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Monday 14 May 2012

David Ensor, VOA Director (R), shakes hands with Aleck Che Mponda, retired pioneer VOA Swahili broadcaster (L), joined by Gwen Dillard, Director of the Africa Division (Center).
VOA’s Swahili service is marking its 50th Anniversary this May, with tributes to the reputation the service has built throughout its broadcasting history.

“It gives me enormous pride to congratulate them on 50 years of broadcasting. We are the first African language service… [and] we have developed over the years an audience that is very large, that is very loyal, that trusts Voice of America,” said Gwen Dillard, Director of the Africa Division. Dillard spoke Friday at a festive and music filled gathering of Swahili Service journalists and special guests.

Swahili Service chief Mwamoyo Hamza opened the event by sharing the rich history of the service, followed by congratulatory remarks from VOA Director David Ensor. Special guests included Deputy Chief of Mission and Head of Chancery of the Embassy of the United Republic of Tanzania, Lily Munanka, and Deputy Chief of Mission of the Embassy of the Republic of Kenya, Lucy Kiruthu. Also on hand, one of the first Swahili broadcasters, Alek Che Mponda, who is now retired but remains a fan.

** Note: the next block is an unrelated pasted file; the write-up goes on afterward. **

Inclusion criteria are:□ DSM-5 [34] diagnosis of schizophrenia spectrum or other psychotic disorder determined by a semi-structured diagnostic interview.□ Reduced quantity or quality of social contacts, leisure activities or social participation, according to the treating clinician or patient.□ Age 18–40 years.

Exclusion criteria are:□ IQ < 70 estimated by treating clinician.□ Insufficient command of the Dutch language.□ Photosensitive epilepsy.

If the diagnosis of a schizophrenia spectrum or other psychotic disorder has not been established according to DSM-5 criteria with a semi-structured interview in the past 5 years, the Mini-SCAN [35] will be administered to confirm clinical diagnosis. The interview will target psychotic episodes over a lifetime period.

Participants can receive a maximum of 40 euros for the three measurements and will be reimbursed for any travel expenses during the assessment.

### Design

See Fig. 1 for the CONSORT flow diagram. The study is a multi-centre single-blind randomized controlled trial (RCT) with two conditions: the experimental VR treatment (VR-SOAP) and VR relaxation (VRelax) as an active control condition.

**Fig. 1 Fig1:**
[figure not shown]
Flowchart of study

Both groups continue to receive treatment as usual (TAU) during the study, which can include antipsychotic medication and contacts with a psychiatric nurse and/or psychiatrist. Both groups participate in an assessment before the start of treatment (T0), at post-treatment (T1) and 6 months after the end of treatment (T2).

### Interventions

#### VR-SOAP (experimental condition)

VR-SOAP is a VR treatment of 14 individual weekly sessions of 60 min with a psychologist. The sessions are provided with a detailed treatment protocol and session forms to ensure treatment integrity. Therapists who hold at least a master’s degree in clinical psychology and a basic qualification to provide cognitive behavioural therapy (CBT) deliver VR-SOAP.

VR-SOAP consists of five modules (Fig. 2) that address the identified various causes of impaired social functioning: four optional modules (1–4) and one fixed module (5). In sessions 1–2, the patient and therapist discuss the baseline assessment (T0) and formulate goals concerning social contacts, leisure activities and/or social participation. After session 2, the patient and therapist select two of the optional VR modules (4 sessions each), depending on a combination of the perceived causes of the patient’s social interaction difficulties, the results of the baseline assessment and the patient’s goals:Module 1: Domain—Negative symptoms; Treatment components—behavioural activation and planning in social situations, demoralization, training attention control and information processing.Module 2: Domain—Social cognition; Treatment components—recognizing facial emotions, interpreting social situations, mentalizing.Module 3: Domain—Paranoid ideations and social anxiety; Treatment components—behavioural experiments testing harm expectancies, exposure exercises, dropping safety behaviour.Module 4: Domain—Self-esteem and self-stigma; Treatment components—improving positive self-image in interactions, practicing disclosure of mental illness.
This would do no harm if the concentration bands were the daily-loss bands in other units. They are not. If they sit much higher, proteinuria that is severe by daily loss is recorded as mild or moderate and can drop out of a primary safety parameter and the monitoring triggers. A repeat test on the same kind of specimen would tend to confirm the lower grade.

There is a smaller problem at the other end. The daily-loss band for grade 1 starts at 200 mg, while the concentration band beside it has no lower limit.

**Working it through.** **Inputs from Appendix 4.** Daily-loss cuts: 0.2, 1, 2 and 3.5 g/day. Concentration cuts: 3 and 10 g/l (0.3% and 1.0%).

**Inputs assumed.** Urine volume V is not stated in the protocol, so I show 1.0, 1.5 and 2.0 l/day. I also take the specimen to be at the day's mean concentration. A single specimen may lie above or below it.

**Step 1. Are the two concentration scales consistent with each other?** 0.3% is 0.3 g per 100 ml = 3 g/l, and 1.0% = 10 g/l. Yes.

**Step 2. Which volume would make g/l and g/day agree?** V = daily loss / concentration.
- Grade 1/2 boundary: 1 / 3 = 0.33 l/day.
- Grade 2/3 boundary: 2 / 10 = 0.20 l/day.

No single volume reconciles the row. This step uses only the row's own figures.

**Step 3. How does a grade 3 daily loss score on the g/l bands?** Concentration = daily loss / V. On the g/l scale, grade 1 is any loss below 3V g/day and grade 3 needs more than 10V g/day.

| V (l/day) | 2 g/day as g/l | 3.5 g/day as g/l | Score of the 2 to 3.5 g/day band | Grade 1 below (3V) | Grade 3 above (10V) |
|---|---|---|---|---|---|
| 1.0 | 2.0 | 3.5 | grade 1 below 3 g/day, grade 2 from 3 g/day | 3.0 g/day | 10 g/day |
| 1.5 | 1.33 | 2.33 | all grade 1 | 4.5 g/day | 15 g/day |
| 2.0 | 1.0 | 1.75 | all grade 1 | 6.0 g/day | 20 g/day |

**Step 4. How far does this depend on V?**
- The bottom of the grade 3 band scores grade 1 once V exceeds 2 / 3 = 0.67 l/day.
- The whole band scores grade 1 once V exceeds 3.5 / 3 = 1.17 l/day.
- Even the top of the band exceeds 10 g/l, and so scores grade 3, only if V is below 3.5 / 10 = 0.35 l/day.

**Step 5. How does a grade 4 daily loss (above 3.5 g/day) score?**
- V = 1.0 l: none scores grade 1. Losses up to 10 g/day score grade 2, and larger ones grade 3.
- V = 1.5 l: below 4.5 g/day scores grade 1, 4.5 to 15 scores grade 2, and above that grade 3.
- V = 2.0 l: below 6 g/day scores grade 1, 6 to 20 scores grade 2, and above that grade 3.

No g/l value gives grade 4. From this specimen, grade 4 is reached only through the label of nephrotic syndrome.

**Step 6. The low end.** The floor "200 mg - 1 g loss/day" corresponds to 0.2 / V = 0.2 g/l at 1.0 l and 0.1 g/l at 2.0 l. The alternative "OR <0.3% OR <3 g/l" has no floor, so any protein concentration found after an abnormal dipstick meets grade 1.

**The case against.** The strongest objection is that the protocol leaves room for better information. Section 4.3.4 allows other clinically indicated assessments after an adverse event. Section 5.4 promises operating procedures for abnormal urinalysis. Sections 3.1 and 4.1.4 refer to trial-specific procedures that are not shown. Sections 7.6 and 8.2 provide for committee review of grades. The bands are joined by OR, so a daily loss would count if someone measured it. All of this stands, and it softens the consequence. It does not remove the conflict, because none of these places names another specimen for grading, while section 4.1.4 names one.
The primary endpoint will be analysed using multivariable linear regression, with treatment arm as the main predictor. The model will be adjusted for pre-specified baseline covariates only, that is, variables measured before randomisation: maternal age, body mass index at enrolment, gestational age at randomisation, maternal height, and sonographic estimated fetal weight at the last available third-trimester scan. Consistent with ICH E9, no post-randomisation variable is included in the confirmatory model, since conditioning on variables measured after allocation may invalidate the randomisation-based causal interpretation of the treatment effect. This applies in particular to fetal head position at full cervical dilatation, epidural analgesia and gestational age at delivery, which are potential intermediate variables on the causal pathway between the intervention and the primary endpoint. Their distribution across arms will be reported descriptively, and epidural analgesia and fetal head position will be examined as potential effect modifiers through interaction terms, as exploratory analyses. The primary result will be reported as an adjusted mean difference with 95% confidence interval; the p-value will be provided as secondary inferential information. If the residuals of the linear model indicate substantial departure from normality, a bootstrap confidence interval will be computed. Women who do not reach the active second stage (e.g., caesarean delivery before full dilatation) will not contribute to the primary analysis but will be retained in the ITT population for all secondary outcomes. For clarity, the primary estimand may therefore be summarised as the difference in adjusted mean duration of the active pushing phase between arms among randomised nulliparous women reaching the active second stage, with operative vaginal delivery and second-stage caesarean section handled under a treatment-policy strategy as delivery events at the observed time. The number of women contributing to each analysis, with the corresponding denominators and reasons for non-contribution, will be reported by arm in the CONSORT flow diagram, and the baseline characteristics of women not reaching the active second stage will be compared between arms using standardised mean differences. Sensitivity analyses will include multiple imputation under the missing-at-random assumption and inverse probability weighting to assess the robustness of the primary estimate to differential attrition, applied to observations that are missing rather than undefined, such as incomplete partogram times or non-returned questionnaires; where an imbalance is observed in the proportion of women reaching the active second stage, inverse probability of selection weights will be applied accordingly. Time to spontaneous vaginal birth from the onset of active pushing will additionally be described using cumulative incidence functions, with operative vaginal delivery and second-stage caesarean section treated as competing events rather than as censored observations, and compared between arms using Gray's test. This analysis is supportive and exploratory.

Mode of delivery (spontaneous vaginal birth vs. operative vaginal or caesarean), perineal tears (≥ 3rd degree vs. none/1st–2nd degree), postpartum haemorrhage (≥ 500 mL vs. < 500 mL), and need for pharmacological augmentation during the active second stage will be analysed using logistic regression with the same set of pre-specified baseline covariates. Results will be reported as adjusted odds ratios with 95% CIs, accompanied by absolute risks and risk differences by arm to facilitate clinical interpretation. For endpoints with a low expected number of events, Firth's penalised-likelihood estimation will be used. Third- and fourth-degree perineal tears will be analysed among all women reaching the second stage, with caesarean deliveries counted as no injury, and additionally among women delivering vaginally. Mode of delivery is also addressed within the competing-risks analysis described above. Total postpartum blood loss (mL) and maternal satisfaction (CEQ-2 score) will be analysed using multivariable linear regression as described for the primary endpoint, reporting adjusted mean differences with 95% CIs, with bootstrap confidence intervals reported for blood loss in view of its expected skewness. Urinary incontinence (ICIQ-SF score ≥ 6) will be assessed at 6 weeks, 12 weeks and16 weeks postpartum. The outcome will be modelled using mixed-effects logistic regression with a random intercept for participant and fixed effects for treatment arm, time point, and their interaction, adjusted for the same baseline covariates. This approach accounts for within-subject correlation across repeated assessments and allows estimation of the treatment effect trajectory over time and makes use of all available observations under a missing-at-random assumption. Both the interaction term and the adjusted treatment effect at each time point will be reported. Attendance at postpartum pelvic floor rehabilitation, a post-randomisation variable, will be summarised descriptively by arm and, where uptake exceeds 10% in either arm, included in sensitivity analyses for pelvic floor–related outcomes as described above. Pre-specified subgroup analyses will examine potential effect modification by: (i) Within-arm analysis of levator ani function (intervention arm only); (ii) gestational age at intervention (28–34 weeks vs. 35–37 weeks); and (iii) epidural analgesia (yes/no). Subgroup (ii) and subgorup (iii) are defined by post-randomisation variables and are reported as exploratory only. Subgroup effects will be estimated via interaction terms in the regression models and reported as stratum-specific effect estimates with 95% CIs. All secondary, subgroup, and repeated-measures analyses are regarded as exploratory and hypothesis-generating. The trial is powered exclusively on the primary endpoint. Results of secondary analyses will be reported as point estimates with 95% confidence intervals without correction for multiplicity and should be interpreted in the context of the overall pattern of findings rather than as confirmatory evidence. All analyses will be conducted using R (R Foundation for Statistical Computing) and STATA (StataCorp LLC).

In addition to being the first African Language at VOA, the Swahili Service is also the first in the Africa division to develop television programs for mobile devices.

“As human beings find more ways to communicate with each other, we are keeping up with that, and we are keeping up with that in Swahili as well,” added VOA Director David Ensor.

Today, the service reaches out to its audience through shortwave, FM affiliate stations, the Internet and mobile platforms. It broadcasts to East and Central Africa, covering regional, international and U.S. news. More than 7 million listeners tune in to its programs each week.

Ensor and Dillard foresee prospects for growth because a sizeable audience speaks the language.

“Swahili is the single largest language group in Africa and that is an impressive target audience,” said Dillard.

Ensor calls Africa “the land of opportunities” and hopes to develop more television programs in the Swahili service and expand on other African language services as well.​
Nigerian Vice President, Namadi Sambo (right)
Nigerian VP Namadi Sambo (right) smiles as he looks over a poster that was used during an earlier VOA event with Nigerian President Goodluck Johnathan.

Pictured from left to right are VOA’s Aliyu Mustapha and Halima Djimrao-Kane.

The Nigerian vice president, who was in Washington for talks with the Obama administration, also met with VOA Director David Ensor and officials of the Broadcasting Board of Governors during his stop at VOA.

Millions of people in Nigeria listen to VOA’s Hausa Service.